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When sixteen-year-old Hattie Shepherd gets off the train in Philadelphia at the opening of Ayana Mathis’s debut, The Twelve Tribes of Hattie, she is amazed to find African Americans free to walk the pavements alongside white people, the teenagers walking and talking “the way only white girls do in the city streets of Georgia”, Hattie’s hometown. She tells her mother, “I’ll never go back. Never.”
Hattie and her mother and sisters arrive in Philadelphia as part of the Great Migration that saw over a million African Americans relocate to northern US states from the South between 1910 and 1930. The Jim Crow segregationist policies of the Southern states forced African Americans to earn their living by working the land for low wages.
Still, many of the migrants met with harsh economic conditions in the North. Mathis shows migration as less of an escape than a movement from one pot of boiling water to another. Soon married and pregnant with twins, Hattie names one of the babies Philadelphia, believing it to be a name full of “promise and of hope”. But the early death of the twins from pneumonia, curable by penicillin that is unaffordable for the poverty-stricken Hattie and her husband August, drains her of all hope.
Hattie rarely managed more than a wan smile, but she allowed Floyd and Cassie to climb into her lap, plait her hair, kiss her forehead, as though she were a living doll. They were companions, mother and children, equally vulnerable and yearning, drifting through days together.
This hopelessness is reflected in every chapter, as Hattie’s character is revealed through the stories of her nine children.
Floyd, her first son, is a horn musician, travelling through the South living hand-to-mouth, irresistibly attractive to women, but guilt-ridden by his denial of love for a bullied homosexual, Lafayette. Six, another son, burnt in a scalding bathtub in childhood, experiences fits that lead him to pulverise a scrawny, helpless classmate, and to mislead congregations into thinking he has the spiritual gift of healing.
Hattie runs away to Baltimore with the gambling-addicted father of her illegitimate child, Ruthie, but upon arrival takes the train back to her husband and children, who have had had nothing to eat that day. Her daughter Ella is given to Hattie’s sister who is significantly better off in her Georgia home with its wrap-around porch. Alice, another daughter, is suppressed by her wealthy husband, her only source of self-esteem coming from her twin brother Billups’ dependency on her. Billups, sexually abused by a teacher, is devoid of the ability to function as an adult. Franklin is a cowardly drunkard whose wife left him twice. His mental strength withers away during a stint as a soldier in Vietnam. Hattie’s daughter Bell is close to death in her flat in a Philadelphia ghetto as her TB worsens. Cassie is schizophrenic and mother to Scala who struggles to cope with Cassie’s frightening episodes.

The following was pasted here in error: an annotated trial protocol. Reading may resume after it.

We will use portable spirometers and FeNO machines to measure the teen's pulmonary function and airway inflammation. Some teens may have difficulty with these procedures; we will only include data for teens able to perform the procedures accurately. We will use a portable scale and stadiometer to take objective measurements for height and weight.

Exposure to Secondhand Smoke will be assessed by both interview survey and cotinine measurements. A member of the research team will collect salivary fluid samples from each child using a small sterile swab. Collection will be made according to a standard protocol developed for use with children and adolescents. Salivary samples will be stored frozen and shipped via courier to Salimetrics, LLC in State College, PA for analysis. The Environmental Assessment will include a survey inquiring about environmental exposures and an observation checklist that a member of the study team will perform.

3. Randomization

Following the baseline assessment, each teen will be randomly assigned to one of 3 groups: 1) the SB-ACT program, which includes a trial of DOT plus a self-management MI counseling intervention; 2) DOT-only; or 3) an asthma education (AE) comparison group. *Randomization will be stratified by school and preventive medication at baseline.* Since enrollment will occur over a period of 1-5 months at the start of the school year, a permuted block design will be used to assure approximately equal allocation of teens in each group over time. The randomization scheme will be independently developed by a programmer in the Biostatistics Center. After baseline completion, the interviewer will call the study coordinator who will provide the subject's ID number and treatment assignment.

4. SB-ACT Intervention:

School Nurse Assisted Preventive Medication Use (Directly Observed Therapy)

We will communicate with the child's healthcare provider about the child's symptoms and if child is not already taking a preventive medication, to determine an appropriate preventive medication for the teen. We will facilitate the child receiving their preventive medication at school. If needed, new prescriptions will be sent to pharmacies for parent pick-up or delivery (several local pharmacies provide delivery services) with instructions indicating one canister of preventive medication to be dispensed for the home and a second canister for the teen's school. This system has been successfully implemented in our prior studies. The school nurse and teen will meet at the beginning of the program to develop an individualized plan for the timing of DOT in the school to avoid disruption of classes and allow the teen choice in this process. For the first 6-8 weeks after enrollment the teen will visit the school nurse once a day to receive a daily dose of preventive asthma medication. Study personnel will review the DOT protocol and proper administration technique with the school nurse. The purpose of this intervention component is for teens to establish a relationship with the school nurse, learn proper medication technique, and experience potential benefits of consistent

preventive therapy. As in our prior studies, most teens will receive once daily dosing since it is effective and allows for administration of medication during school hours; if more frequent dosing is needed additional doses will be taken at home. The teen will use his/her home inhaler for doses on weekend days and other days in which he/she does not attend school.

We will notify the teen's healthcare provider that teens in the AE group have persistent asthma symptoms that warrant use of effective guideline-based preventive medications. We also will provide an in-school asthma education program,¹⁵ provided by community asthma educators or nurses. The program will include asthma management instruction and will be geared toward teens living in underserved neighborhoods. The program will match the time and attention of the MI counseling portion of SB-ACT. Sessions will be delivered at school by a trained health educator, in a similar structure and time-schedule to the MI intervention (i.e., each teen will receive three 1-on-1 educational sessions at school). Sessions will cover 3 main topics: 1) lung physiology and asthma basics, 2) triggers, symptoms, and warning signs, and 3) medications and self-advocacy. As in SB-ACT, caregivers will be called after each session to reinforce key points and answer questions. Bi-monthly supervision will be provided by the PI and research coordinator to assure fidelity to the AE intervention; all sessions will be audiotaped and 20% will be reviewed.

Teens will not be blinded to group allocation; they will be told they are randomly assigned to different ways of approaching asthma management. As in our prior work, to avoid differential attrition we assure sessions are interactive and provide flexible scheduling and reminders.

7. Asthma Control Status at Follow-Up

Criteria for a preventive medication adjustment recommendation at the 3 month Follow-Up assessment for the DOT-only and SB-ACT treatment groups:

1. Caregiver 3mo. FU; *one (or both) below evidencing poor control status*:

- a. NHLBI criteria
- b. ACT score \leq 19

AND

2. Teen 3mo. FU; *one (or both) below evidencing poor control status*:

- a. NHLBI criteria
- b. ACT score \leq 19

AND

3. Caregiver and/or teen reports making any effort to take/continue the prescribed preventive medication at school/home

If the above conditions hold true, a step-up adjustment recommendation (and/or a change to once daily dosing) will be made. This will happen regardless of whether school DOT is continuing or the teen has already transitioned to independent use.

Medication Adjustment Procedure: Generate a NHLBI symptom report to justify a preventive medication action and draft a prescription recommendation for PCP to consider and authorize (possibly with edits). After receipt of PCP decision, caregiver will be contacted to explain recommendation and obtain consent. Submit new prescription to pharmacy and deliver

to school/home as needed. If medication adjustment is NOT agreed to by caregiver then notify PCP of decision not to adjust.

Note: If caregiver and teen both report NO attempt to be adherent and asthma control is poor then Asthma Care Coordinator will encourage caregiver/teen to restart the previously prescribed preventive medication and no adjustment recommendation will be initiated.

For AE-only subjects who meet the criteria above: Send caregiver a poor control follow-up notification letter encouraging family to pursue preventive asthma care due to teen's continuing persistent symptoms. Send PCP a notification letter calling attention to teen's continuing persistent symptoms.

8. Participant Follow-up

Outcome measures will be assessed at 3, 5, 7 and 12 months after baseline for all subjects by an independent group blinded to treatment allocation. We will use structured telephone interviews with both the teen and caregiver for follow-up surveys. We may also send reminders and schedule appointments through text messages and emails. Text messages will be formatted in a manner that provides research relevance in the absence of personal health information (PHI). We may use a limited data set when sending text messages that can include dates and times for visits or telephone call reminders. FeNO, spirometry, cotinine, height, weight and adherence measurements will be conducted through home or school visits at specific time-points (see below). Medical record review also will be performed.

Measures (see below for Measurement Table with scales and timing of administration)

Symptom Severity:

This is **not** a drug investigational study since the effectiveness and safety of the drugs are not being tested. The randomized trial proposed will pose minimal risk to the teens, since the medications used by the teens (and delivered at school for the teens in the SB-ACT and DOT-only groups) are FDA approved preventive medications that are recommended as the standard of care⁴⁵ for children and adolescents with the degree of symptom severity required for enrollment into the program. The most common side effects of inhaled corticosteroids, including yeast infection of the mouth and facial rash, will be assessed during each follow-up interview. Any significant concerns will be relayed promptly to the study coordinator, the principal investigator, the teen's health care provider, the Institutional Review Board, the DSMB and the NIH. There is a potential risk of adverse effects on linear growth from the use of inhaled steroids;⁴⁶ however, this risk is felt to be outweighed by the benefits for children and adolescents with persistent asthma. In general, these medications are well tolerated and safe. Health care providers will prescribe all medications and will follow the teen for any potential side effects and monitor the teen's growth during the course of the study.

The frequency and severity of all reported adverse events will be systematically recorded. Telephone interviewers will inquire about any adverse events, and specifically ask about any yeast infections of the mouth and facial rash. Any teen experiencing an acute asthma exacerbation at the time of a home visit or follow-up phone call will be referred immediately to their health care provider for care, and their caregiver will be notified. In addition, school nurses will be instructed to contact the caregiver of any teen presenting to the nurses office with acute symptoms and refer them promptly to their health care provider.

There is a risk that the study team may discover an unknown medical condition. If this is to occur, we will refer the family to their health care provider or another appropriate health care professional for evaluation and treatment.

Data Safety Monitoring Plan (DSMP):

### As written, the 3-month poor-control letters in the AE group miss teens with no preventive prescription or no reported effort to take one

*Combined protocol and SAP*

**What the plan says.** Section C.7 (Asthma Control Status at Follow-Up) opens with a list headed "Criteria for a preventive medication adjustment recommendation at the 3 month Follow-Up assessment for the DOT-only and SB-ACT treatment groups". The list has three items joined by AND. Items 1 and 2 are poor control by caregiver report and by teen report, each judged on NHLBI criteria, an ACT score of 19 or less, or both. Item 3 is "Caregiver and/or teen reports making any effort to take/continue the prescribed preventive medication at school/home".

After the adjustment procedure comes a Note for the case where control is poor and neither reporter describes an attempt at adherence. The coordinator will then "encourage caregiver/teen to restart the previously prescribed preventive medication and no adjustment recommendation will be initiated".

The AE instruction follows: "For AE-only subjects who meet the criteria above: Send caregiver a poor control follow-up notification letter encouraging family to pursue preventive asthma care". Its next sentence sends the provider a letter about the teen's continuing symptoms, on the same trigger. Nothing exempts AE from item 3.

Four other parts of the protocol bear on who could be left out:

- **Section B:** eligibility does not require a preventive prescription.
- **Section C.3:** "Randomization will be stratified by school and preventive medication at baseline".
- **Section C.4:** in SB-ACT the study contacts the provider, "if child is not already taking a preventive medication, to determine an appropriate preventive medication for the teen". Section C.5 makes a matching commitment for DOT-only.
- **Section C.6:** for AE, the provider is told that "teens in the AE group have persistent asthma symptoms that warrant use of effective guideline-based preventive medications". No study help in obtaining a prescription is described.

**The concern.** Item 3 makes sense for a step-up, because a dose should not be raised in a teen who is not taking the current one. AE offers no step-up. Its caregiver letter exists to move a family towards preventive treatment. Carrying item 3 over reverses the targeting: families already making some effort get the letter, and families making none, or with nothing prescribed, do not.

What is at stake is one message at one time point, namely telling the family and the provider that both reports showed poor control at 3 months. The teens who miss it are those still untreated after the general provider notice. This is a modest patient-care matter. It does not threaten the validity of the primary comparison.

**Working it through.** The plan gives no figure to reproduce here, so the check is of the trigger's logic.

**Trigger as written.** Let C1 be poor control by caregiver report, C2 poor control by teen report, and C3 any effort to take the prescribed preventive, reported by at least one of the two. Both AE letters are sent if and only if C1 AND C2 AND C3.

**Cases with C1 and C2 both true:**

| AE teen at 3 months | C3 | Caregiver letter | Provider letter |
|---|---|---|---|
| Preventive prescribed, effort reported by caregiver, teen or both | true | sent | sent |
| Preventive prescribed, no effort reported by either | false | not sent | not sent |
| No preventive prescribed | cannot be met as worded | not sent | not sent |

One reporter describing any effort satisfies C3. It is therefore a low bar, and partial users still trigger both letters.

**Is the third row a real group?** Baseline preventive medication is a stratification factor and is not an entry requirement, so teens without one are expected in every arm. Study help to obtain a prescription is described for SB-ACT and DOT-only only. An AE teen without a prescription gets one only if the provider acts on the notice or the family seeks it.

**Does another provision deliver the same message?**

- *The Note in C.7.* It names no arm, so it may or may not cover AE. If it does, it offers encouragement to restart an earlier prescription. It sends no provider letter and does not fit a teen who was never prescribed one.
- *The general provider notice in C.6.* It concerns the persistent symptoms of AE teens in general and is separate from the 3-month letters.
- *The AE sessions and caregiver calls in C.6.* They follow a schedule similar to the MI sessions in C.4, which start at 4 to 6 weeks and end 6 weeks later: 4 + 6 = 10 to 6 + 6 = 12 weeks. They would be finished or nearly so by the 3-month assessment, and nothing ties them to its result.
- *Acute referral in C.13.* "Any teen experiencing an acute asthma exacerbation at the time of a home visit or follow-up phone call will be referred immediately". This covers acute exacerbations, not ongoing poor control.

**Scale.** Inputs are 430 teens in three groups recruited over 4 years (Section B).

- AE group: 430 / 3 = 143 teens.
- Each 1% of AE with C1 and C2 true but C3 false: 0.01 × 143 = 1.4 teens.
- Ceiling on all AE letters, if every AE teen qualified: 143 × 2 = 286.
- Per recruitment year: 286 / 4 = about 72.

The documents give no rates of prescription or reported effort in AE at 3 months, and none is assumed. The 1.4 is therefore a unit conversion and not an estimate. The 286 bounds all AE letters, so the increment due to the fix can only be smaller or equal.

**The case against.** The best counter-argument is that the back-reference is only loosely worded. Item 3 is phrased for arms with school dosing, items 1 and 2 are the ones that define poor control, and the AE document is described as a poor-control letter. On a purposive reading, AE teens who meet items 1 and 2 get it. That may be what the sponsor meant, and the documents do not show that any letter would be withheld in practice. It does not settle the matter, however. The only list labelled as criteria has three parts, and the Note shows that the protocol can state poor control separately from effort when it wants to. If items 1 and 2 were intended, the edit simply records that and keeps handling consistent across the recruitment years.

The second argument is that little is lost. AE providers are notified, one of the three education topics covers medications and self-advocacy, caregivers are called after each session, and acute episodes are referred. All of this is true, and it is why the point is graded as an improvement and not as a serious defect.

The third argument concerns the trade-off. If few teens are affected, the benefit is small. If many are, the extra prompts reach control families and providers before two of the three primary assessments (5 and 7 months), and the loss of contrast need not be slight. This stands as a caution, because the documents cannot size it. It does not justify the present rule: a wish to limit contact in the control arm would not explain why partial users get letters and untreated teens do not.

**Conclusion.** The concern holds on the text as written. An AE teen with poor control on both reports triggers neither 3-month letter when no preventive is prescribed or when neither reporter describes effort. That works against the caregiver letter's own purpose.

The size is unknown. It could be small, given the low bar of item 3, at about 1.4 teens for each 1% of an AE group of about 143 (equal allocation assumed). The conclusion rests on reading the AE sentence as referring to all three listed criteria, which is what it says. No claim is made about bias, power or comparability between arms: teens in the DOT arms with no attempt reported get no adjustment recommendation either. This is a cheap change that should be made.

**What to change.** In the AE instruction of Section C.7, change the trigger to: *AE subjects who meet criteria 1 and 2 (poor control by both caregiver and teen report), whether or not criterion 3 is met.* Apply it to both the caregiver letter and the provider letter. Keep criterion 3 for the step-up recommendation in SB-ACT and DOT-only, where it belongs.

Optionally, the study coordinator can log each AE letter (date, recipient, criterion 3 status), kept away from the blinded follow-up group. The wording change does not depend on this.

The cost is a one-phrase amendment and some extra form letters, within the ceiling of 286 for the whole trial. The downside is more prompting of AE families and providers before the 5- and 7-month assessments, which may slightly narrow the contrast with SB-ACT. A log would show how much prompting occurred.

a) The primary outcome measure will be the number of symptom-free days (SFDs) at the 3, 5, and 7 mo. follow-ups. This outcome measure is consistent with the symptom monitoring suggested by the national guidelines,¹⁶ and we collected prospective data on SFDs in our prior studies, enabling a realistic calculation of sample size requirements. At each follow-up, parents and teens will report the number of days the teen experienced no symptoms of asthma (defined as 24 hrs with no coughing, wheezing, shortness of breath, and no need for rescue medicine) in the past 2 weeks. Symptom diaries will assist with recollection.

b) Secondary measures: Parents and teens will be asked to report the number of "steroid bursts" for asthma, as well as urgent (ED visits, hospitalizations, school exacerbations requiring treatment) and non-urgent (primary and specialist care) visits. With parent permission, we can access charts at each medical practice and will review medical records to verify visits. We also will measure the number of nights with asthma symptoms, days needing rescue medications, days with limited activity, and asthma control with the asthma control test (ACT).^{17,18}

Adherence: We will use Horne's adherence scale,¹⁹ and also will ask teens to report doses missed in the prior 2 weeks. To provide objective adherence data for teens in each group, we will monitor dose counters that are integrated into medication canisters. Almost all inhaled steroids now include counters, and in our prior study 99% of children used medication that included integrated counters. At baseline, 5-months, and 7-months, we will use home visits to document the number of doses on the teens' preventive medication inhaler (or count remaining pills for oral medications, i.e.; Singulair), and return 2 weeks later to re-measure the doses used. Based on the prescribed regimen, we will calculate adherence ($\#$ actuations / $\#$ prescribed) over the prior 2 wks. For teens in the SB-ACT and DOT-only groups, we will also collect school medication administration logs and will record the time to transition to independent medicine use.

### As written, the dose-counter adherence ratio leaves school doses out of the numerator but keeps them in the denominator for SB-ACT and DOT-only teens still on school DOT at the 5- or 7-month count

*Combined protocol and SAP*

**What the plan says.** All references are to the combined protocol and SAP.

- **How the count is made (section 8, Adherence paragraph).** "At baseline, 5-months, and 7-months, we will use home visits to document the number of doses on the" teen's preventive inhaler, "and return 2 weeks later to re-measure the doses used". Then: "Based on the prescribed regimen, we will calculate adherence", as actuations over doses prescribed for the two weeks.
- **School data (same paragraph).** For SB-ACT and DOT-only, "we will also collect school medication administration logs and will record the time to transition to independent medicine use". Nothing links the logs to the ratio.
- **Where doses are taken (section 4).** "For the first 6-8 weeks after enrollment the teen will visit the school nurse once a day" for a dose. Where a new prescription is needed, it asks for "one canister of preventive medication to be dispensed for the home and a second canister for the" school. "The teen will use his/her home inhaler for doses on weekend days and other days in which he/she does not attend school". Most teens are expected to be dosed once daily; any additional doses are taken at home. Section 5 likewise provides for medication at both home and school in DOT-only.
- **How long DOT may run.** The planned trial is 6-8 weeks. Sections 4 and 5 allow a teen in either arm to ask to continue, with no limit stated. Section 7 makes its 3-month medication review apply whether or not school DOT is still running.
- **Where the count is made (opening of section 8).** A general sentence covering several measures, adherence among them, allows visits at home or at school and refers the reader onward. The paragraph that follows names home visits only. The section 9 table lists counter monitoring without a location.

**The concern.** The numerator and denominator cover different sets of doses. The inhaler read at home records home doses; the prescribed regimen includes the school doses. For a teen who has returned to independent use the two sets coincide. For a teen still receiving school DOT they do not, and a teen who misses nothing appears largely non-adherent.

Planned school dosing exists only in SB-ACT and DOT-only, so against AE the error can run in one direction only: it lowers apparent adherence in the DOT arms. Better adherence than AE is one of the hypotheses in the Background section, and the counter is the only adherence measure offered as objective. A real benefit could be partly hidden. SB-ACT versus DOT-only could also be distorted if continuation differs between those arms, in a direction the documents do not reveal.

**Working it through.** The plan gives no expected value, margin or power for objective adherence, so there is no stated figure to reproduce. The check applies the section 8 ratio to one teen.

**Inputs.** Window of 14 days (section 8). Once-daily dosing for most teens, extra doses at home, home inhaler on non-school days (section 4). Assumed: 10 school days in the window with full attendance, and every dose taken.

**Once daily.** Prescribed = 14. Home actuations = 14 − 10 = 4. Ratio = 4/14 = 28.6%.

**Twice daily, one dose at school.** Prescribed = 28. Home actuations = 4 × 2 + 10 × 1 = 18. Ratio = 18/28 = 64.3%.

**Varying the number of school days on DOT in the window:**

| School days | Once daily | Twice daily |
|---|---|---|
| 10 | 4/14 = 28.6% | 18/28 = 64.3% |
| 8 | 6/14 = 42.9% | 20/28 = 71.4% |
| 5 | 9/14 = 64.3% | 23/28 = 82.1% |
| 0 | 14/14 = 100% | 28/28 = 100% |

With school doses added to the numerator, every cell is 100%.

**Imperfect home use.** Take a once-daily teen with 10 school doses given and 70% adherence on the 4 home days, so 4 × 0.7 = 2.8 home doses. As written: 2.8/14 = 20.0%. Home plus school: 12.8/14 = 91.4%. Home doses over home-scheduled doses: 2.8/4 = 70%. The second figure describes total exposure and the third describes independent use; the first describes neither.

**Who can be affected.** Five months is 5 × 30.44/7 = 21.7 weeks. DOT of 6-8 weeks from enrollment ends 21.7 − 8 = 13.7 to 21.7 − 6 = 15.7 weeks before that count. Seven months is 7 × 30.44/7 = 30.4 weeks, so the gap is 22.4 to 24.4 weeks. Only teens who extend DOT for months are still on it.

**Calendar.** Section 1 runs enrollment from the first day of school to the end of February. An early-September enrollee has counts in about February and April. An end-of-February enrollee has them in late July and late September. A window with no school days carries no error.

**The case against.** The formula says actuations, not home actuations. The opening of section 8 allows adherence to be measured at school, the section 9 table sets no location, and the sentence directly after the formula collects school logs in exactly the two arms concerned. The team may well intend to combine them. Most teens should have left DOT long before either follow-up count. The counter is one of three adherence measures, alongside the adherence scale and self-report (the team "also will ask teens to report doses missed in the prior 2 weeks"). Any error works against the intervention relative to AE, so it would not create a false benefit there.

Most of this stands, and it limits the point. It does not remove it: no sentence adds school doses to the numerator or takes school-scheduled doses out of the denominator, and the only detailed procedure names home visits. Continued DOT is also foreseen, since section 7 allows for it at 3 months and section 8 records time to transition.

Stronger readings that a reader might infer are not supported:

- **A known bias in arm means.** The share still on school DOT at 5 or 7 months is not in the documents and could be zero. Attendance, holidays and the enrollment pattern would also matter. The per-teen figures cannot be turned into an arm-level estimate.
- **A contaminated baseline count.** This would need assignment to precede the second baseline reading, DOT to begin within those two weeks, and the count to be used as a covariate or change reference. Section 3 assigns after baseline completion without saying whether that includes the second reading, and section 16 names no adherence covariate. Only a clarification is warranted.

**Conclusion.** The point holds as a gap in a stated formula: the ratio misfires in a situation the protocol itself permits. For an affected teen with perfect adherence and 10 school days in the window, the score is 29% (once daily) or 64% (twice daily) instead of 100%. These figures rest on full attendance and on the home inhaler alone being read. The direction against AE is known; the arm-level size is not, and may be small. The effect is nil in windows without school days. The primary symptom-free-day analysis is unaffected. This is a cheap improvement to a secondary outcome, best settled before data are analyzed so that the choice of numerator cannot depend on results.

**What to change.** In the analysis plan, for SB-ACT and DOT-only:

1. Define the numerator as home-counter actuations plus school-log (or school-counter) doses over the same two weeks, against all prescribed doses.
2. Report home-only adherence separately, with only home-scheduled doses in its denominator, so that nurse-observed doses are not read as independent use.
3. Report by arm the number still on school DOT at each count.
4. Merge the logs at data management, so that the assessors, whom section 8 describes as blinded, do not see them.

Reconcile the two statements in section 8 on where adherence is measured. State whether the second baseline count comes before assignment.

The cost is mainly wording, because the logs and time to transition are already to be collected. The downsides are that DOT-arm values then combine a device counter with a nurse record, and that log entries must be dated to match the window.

At one point, Hattie tells a story about her cousin who was a talented swimmer:
I stood in the shallow part waiting for him to pop up and make crab claws at me, but he never did… Drowning doesn’t look how you think it would.
Mathis forces us to watch as her characters drown, painstakingly slowly — none, except her first twins, ever granted the relief of redemption or death. This drowning looks worse. It is a strangling suffocation strong enough to wrench at your lungs but loose enough to let you continue living, with difficulty.
Mathis dreams up a tremendous number of ways in which her characters might suffer and struggle, aiming to reveal through their lives what Hattie is like as a mother. But her exploration of these struggles is often limited, stopping short of the dark, dramatic possibilities and consequences of her character’s situations, as though she can’t bear to see them in more pain.
Her examples are sometimes unrealistic. Lafayette knocks the wind out of a “motorcar of a man” after he gets pushed around in a bar, yet his effeminate, vague personality makes this unbelievable. This is described in passing, rather than as the critical, revealing event it should have been. Mathis writes “Hattie is like a train coming” and that “it thrilled her to go out with a country boy she thought beneath her”, but we see little evidence of this. These contradictory generalities result in an ambivalence, and a confused idea of who Hattie is and what sort of tribe she leads.
The novel is successful perhaps, as a tale of the meaninglessness of life in survival mode, and the repercussions of a parent providing enough food to sustain lives but not enough love to foster hope. And it’s a valiant effort at writing a standout debut novel.
Bianca is a Trinidadian-born, British citizen and a recent graduate of Kingston University London where she completed an MA in Publishing and Creative Writing. She has worked as a writer and editor in various media roles including communications, journalism, public affairs, advertising and publishing. She has recently self-published her debut novel, Life, Heavy Sigh, which is available on Amazon.